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What Is Cognitive Reserve and How Does It Affect Outcome After TBI?

What Is Cognitive Reserve and How Does It Affect Outcome After TBI?

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Individual differences are critical. There's going to be lots of reasons people who seemingly have the same severity of injury have a different outcome, and we know another reason besides genetics is in some sense what's been called cognitive reserve, and we know that, for example, let's take military veterans. We know in the case of military veterans that if they have a higher pre-injury test score on their induction tests-- which is more or less equivalent to an intelligence test-- they have a better outcome simply on that basis. Now, what does that mean? It could mean that if you have a higher intelligence when you go into the military-- maybe it means you enjoyed education more. You're more adaptive. You're willing to learn and accommodate to new situations-- could be a lot of factors that cause that, but those same factors don't go away after a brain injury, and it puts you in a position that during rehabilitation and after you return to the home to potentially do better because you come with these skills in the first place-- these interests and this motivation--so as long as that stays with you, you probably will have a better outcome than somebody who never developed those skills and interests before they were injured.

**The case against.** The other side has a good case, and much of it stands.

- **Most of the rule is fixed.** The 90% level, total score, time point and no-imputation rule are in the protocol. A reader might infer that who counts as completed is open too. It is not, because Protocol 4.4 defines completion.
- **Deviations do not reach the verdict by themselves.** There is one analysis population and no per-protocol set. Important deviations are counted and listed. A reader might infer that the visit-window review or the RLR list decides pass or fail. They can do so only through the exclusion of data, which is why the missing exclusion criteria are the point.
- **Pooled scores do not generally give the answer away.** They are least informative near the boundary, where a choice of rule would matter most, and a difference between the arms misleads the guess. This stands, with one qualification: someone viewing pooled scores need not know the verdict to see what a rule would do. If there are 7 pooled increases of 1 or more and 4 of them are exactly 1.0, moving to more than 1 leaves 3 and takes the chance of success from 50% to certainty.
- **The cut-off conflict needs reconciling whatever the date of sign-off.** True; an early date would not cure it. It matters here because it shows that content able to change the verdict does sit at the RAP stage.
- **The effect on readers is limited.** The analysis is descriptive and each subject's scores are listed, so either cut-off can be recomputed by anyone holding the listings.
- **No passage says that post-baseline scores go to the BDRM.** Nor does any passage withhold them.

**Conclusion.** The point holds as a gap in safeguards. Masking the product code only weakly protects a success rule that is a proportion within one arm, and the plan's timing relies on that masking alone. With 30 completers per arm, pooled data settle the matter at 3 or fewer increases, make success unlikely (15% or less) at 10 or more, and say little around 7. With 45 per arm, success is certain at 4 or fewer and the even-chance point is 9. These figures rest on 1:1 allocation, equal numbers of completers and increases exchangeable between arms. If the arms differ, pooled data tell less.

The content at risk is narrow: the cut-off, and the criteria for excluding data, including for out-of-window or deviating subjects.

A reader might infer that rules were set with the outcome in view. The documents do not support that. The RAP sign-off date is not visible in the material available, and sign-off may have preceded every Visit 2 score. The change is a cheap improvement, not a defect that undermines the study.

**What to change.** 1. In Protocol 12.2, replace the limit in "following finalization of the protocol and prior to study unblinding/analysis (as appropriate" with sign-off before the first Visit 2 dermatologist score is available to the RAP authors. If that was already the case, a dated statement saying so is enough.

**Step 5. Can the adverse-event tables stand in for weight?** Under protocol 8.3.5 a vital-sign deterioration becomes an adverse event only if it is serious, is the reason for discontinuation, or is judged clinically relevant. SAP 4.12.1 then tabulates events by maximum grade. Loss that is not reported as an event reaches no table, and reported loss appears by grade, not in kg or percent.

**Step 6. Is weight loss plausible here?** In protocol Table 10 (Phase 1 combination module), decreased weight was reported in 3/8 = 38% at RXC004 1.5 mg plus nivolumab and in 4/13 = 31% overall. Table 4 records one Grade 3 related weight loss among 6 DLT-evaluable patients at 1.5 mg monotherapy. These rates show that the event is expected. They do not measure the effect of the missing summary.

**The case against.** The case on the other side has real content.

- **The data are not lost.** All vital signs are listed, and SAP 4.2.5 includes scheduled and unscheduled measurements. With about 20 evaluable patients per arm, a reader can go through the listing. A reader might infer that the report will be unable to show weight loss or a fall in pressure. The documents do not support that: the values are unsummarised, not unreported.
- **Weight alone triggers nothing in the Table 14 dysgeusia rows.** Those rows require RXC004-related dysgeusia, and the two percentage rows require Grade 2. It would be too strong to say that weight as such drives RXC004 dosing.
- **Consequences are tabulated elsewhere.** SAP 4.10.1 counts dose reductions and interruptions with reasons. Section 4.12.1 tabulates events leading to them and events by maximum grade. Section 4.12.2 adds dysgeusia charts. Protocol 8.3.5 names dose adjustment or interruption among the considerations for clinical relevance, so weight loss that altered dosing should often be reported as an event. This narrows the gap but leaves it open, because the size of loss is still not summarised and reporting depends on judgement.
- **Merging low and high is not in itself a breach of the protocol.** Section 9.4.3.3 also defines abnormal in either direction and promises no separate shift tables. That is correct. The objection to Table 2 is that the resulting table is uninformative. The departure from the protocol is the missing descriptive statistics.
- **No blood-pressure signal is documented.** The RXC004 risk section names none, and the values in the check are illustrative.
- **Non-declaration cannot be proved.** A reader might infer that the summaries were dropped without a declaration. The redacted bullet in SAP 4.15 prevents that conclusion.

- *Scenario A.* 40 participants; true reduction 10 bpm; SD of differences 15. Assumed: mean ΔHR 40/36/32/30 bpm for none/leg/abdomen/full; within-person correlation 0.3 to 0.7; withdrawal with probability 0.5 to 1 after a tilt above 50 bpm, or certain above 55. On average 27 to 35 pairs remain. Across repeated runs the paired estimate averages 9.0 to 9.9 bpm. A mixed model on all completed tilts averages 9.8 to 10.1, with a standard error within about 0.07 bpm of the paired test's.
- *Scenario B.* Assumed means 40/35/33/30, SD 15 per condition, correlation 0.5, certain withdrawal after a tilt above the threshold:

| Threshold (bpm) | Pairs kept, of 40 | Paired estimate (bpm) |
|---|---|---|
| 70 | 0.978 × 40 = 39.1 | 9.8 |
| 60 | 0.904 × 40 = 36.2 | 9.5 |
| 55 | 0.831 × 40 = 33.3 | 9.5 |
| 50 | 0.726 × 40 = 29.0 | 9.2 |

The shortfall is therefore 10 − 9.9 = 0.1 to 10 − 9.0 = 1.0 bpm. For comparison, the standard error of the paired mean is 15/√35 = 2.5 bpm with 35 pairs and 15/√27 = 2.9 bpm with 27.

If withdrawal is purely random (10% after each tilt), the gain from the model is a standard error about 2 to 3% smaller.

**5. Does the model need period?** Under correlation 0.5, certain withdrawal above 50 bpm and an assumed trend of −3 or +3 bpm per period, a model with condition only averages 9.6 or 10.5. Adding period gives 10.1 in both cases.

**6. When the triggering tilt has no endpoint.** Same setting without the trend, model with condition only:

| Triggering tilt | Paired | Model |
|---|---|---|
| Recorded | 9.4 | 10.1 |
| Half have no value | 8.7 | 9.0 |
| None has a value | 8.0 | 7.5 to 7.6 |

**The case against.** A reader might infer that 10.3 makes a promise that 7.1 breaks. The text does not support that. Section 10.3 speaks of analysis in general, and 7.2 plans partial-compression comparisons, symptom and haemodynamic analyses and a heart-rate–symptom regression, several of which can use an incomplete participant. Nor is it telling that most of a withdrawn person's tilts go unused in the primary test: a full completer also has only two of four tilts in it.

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Dr. Jordan Grafman talks about how people who had a higher level of skills, interests, and motivation before a brain injury tend to have a better outcome than those who did not.

See more videos with Dr. Jordan Grafman.

 

Produced by Victoria Tilney McDonough, Justin Rhodes, and Erica Queen, BrainLine.


Jordan Grafman, PhDJordan Grafman, PhD, is director of Brain Injury Research, Rehabilitation Institute of Chicago. His investigation of brain function and behavior contributes to advances in medicine, rehabilitation, and psychology, and informs ethics, law, philosophy, and health policy. 


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